   Issuing debt to acquire a capital asset
       Unrealized gains and losses on investments
Enterprise Funds vs.
Internal Service Funds
       Enterprise Funds           Internal Service Funds
   Used to account for           Used to account for
    activities that provide        activities that provide
    goods and services             goods and services to
    primarily to the public        other departments of
    on a charge basis              the governmental unit
   If primary customers          If primary customers
    are internal to                are external to the
    government, should             government, should
    reclassify as Internal         reclassify as Enterprise
    Service Funds                  Funds
When Use of Enterprise Fund
Is Required
   Activity is financed with debt that is secured
    solely by a pledge of the net revenues from
    fees and charges of the activity
   Laws or regulations require that the activity’s
    costs of providing services, including capital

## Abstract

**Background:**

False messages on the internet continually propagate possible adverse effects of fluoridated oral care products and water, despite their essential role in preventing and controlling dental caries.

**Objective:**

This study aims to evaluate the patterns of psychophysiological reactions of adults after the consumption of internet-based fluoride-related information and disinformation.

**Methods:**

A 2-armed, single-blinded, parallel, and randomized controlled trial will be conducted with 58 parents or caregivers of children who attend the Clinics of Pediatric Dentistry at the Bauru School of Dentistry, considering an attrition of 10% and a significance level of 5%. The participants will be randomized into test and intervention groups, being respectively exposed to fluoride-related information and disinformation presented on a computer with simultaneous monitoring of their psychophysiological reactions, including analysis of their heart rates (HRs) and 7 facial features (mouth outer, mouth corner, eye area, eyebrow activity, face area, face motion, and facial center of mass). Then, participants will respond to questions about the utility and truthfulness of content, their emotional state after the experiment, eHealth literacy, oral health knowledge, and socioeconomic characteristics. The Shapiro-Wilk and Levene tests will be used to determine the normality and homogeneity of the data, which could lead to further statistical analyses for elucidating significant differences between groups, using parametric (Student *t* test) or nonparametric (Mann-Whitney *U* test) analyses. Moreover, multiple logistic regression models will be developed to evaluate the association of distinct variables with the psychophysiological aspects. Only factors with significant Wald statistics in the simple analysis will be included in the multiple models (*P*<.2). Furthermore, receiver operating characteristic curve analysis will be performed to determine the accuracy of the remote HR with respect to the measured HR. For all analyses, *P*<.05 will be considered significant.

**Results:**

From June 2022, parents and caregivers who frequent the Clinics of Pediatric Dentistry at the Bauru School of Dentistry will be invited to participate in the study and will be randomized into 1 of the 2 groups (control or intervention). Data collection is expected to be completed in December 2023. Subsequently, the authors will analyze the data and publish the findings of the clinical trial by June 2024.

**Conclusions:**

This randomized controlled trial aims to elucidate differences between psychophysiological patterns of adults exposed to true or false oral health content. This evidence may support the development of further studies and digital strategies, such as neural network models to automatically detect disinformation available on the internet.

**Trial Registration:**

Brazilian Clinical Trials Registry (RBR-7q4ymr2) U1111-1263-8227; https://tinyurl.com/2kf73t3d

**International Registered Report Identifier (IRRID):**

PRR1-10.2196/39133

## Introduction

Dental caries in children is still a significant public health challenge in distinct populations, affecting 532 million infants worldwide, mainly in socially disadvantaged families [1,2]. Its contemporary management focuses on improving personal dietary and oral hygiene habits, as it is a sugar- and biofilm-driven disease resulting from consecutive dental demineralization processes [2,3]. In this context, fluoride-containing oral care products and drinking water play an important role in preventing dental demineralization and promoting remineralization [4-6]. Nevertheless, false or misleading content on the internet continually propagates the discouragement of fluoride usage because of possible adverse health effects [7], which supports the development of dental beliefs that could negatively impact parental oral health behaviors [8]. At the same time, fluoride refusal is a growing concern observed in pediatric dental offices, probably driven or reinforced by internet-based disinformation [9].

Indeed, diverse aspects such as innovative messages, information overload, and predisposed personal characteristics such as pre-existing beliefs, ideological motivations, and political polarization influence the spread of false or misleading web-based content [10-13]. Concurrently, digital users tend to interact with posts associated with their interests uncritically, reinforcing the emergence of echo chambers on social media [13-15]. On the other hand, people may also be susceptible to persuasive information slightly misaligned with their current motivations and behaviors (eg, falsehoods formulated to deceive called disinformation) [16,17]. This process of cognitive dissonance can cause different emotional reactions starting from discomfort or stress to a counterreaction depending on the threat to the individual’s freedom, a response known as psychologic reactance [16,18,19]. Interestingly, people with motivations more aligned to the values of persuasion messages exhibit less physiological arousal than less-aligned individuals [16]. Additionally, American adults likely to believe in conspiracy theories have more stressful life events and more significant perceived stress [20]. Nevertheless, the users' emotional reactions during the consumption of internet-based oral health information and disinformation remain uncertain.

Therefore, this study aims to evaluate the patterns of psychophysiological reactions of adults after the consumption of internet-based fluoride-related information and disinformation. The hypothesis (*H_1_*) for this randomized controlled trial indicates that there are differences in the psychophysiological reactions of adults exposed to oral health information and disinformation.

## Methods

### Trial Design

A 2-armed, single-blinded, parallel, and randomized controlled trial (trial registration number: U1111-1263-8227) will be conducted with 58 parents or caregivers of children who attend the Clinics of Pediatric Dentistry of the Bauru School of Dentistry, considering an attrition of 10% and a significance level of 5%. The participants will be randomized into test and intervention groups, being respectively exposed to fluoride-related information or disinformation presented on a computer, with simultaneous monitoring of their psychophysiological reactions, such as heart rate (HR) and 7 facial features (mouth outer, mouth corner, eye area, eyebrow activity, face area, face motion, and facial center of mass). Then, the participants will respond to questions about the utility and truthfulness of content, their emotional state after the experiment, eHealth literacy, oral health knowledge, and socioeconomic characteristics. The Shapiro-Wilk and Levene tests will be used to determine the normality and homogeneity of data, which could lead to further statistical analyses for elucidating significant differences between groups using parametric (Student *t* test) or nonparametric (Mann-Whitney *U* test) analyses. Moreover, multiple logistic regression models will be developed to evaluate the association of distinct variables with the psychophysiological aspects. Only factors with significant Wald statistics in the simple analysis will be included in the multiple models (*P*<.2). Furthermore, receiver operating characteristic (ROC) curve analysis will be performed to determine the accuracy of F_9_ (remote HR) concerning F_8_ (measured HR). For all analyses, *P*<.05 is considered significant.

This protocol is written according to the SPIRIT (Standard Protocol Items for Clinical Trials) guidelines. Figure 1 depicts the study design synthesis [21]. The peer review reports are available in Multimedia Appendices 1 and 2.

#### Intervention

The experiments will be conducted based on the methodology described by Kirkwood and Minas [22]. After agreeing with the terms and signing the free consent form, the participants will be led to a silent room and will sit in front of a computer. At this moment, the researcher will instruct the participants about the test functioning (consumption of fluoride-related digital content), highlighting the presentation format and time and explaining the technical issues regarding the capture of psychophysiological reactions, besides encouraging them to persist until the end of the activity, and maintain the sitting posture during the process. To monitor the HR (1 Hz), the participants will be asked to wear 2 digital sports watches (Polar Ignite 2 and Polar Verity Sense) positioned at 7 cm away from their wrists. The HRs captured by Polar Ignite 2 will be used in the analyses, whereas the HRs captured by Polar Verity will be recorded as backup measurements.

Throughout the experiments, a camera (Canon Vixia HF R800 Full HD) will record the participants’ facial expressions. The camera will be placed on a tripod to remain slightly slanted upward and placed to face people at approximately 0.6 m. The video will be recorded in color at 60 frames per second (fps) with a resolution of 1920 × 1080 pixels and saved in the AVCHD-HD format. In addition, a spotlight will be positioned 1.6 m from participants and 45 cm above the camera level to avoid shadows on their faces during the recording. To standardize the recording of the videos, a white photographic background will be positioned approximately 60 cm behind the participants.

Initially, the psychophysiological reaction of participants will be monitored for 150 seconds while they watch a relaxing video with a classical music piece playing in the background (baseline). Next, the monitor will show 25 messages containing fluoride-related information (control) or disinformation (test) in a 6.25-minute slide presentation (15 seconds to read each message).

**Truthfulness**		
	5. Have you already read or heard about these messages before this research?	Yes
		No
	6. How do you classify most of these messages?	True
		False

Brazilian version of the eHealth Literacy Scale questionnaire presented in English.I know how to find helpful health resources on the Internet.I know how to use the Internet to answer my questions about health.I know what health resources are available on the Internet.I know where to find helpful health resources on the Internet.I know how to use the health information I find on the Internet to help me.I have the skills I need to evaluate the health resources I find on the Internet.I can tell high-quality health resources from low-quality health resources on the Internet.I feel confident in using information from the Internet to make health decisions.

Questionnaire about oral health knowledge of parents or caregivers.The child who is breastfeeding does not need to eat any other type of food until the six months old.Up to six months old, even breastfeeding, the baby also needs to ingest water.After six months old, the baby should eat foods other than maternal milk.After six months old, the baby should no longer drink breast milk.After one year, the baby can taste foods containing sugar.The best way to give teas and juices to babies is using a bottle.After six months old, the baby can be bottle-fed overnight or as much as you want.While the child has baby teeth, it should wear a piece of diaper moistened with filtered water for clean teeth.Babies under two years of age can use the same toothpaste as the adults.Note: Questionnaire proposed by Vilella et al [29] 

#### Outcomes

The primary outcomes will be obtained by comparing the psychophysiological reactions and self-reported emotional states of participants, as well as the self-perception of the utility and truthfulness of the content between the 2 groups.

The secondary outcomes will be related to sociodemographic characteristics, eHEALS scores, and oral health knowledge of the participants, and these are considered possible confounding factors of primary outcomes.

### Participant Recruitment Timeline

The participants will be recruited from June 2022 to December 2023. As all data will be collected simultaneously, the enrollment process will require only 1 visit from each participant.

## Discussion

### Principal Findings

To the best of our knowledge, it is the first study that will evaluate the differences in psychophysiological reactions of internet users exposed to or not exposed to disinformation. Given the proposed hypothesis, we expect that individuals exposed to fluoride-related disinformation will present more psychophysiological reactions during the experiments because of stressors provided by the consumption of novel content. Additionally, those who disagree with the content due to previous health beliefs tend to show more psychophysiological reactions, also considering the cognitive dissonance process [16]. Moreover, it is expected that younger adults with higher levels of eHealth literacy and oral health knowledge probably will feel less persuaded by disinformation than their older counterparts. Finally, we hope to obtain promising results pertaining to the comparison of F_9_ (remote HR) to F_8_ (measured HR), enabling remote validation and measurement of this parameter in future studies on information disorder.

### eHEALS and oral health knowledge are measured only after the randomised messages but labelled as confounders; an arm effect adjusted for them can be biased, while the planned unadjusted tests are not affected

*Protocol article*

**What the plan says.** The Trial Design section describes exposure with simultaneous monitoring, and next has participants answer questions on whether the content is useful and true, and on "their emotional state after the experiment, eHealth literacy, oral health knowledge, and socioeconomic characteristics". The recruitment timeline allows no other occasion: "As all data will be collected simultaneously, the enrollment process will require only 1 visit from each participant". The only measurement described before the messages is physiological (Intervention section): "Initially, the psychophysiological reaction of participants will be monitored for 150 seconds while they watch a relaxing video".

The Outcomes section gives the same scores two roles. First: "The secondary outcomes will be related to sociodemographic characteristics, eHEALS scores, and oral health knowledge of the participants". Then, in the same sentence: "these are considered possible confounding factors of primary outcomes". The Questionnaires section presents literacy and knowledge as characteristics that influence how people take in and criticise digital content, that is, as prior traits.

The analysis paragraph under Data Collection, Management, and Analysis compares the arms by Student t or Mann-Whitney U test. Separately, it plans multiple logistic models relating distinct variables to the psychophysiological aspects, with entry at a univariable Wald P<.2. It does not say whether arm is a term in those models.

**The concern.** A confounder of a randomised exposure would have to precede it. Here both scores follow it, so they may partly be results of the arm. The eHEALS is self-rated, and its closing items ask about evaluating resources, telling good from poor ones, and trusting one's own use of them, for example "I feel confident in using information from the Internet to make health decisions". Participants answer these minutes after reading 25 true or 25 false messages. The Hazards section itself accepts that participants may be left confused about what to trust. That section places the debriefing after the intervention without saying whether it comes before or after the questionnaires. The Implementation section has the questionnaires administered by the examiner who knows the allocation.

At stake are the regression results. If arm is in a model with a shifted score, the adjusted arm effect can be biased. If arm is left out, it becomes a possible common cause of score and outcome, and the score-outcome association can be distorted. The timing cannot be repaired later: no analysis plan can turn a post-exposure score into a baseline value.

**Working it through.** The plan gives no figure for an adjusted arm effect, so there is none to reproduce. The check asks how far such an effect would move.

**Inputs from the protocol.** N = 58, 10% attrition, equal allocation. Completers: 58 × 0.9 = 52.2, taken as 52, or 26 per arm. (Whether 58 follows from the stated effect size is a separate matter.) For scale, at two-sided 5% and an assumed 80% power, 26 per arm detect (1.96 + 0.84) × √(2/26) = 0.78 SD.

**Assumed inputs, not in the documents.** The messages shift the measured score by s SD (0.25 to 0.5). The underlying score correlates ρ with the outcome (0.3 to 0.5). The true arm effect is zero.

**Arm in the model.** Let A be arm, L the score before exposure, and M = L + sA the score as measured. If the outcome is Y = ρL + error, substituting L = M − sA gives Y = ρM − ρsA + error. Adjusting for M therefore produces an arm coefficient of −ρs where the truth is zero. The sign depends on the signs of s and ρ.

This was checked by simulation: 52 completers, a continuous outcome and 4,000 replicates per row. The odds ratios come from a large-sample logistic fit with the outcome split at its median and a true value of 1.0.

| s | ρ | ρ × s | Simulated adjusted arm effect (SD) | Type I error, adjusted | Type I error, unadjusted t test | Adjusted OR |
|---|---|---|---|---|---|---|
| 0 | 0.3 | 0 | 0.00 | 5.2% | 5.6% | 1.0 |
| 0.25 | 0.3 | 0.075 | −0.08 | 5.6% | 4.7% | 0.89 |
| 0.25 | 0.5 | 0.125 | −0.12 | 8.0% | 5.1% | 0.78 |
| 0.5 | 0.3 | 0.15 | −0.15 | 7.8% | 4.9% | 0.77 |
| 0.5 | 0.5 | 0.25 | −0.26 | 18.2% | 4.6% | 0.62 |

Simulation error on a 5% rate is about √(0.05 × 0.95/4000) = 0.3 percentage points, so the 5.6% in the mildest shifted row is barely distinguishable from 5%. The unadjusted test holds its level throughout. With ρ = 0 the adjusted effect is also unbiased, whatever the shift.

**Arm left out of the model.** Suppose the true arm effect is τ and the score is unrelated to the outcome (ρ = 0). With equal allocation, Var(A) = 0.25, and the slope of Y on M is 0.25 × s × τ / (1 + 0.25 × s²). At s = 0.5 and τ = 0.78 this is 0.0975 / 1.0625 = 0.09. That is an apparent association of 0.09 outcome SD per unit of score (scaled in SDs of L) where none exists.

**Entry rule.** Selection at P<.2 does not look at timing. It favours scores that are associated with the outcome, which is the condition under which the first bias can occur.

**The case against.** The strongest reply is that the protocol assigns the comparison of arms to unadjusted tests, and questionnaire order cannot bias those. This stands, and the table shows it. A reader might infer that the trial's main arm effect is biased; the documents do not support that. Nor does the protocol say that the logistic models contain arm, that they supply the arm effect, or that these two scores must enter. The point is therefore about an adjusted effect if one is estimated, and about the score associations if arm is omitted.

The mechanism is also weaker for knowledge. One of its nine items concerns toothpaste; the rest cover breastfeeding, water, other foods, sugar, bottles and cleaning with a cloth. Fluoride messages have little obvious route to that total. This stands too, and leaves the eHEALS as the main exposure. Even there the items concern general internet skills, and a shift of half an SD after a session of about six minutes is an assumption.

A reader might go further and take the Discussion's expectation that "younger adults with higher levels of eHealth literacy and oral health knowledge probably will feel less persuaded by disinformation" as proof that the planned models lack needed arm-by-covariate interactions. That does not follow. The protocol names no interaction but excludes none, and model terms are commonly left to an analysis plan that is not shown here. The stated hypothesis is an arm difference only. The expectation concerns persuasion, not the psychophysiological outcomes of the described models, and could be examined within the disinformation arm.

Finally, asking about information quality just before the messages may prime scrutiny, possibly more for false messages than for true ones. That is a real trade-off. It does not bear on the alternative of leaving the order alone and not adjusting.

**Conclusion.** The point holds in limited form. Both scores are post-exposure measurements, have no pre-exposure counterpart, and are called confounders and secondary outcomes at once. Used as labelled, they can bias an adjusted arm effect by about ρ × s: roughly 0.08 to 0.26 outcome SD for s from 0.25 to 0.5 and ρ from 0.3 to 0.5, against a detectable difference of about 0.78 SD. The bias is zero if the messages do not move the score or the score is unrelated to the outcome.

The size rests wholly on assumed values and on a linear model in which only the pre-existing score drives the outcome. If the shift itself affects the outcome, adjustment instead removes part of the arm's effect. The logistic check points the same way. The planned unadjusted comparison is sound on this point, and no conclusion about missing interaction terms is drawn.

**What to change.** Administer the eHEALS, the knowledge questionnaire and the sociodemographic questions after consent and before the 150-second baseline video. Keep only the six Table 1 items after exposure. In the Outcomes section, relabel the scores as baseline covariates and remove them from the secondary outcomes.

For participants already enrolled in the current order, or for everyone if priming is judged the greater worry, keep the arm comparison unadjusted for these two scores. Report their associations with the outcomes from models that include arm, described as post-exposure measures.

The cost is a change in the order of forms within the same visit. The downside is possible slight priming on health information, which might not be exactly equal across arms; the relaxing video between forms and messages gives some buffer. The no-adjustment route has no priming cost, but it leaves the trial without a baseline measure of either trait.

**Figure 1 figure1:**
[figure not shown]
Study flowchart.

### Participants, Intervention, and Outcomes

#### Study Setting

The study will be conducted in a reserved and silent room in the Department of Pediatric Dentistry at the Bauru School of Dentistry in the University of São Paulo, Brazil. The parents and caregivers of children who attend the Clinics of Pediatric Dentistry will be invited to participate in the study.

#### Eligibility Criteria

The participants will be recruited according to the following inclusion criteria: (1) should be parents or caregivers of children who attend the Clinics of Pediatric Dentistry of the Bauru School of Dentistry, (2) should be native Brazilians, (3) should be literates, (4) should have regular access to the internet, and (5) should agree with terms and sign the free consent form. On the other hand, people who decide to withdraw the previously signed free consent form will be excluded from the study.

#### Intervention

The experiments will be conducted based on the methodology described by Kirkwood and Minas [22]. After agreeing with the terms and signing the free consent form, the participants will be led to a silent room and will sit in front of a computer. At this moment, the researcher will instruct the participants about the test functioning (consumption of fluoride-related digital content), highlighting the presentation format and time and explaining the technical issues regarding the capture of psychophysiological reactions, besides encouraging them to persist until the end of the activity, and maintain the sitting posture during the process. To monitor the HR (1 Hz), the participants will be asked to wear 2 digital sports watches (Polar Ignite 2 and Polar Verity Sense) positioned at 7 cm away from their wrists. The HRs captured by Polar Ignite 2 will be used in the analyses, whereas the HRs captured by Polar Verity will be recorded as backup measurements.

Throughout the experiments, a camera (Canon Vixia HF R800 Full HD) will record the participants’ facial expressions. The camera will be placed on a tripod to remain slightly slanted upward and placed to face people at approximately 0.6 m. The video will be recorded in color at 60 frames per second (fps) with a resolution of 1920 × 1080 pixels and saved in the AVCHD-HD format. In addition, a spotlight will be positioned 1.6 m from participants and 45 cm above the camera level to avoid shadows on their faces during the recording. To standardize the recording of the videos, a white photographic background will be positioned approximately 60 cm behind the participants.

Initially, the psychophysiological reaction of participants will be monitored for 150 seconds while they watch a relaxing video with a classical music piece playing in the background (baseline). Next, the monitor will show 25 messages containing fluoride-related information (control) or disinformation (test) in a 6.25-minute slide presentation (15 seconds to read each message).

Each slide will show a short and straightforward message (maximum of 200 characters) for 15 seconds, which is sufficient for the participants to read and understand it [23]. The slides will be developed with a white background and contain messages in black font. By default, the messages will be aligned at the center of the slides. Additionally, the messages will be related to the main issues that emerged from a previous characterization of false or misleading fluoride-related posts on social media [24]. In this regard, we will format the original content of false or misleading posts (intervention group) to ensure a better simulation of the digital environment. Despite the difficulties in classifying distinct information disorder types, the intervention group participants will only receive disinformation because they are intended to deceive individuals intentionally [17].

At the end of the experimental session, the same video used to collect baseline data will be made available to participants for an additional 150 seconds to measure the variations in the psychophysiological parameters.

costs (such as depreciation or debt service),
    be recovered with fees and charges
   Pricing policies of the activity establish fees
    and charges designed to recover its costs,
    including capital costs
Common Examples of EFs
   Water & Sewer Departments
   Electric Utilities
   Gas Utilities
   Sanitary Sewer Operations
   Garbage and other waste collection & disposal
   Off-street Parking Lots and Garages
   Solid Waste Landfills
   Airports
Governments may elect to use
EFs even when not required
   Allows government to consistently use EF
    accounting even when requirements not
    always met
   Government seeks to report activity using full
   Government seeking to make reporting more
    comparable to other governments
Specific EF Topics
   Budgeting and appropriations practices
   Interfund activity
   Reporting grants
   Interest capitalization
   Debt refunding transactions
Budgeting and Appropriations
   Flexible budgets may be adopted to assist in
    control of operations